One rainy school night…

When I was a kid, I really thought that ‘No, it’s a school night’ would stop applying once I was a grown-up. Only now am I starting to work out that this simply isn’t the case. More often than not, what gets done on a weeknight is almost as restricted as it was when my parents were calling the shots, only now it’s not so much because of the morning after (which I assume was my Mum’s concern) but rather due to the day that’s just happened.

Every now and then an offer of an outing on a weeknight comes up and I make best laid plans to get there. Often the engagement is missed; it’s too reliant on how much energy I’ve got left at the end of the day (which is getting better, but ain’t what it used to be – thanks Mr. Chemo), it depends on the kids (feeding time at the zoo, and a hose down before bed), and on whether or not hubby can get away from work in time to get back to wrangle the kids for me. In saying that, I am on a bit of a crusade to make sure that I make the time and effort to get out of the house and look at clever art, listen to smart people, and hear nice tunes. This is especially important to me at the moment, after my recent stint being an invalid, as I feel it’s really time to get this restless mind and body back out into the really real world.

Given the challenges (as I see them), I’m very pleased to say that I made it to the opening of Mt Zero Cabin 1 at the Grampians, the exhibition that I’ve been talking about over the last week or so. Although I didn’t commit to getting scrubbed up and dressed pretty until Matt got home, (because I didn’t quite believe I’d actually get out the door) all went to plan and we made it over to Armadale.

Artists Lisa Sewards and Sue Picot

The Firestation is a lovely venue, and the exhibition is intimate. It includes a wonderful blend of works on paper, rough and unrefined as well as beautifully framed and presented works reading for the hanging.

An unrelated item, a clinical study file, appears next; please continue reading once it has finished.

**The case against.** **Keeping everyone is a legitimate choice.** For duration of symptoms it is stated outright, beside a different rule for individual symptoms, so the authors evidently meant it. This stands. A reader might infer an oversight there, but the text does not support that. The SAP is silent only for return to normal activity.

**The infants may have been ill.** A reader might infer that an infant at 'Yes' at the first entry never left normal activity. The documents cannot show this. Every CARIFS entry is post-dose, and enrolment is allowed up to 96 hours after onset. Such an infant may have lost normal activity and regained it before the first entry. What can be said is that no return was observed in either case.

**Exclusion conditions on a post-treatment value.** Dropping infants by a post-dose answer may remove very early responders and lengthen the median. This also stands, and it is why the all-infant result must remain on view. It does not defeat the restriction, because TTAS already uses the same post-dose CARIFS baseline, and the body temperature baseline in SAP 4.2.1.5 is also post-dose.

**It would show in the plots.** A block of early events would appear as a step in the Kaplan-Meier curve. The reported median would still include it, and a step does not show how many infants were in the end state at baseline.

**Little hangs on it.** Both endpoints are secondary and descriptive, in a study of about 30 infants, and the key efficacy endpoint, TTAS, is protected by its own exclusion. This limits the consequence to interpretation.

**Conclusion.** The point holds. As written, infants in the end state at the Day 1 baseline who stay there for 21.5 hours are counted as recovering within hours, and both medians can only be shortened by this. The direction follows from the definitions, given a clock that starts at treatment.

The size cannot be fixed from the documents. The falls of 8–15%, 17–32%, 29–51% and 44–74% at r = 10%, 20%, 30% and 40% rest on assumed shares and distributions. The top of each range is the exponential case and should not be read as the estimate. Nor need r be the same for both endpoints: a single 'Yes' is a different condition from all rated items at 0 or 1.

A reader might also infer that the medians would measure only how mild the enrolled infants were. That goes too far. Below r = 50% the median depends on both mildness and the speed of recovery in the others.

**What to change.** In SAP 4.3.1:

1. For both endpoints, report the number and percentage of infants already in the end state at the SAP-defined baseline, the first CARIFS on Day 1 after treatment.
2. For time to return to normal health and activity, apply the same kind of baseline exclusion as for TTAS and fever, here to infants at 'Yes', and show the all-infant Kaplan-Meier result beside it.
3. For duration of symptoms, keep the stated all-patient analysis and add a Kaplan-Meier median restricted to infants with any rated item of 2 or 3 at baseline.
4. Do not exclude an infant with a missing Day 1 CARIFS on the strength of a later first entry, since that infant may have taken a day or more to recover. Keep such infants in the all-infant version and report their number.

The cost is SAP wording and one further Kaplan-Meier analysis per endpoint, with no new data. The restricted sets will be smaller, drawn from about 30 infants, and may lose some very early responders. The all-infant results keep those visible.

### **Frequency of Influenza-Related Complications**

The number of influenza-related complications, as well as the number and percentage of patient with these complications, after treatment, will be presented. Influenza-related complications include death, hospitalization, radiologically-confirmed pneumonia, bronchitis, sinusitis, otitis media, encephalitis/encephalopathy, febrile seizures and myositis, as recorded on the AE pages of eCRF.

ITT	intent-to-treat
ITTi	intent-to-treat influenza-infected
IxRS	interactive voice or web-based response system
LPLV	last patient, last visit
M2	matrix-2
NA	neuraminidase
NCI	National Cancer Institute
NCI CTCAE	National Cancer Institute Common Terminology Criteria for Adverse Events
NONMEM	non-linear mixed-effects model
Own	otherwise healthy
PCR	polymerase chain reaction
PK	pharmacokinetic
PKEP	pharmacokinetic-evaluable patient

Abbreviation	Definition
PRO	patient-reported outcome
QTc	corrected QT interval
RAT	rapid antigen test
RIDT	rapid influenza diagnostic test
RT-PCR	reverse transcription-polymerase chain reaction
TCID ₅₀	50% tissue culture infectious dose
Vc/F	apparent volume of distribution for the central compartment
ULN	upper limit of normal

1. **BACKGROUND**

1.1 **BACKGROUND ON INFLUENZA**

Art by: Lisa Sewards

The inks and watercolours were my personal favourites, but the variety of mediums including charcoals, pastels, etchings and oils makes for an interesting little exhibition.

As Lisa pointed out on the night, it was fascinating to see the work of five different artists all working in the same space, with the same subject, at the same time. All five; Lisa Sewards, Trudy Rice, Roz Rogers, Sue Picot, and Bern Olle present  a unique interpretation of the natural landscape of Mt Zero, and all present a place of beauty – sometimes rich, sometimes sparse, and always inviting.

If you’ve a spare half-an-hour, I’d really suggest popping by – you might also like to check out the studio’s printing facilities, which are for hire to artists.  All works in the show are for sale, and very affordable. The show is on until 22 May 2011.

Art by: Bern Olle

Reading Update
A little less highbrow, but certainly no less rich with talent, I’m reading Birmingham’s Weapons of Choice at the moment.  It’s very different to the novels I usually read, but I’m surprised by how easy I’m finding it to get into – very enjoyable so far.

Further, because Weapons of Choice is such a big book, I’ve also got a travelling-read too (my handbag is big, but it’s not that big).  When I’m on the go, I’m reading Malinche, by Laura Esquivel. Two quite contrasting reads.

Keep an eye out for a review of both in the not too distant future.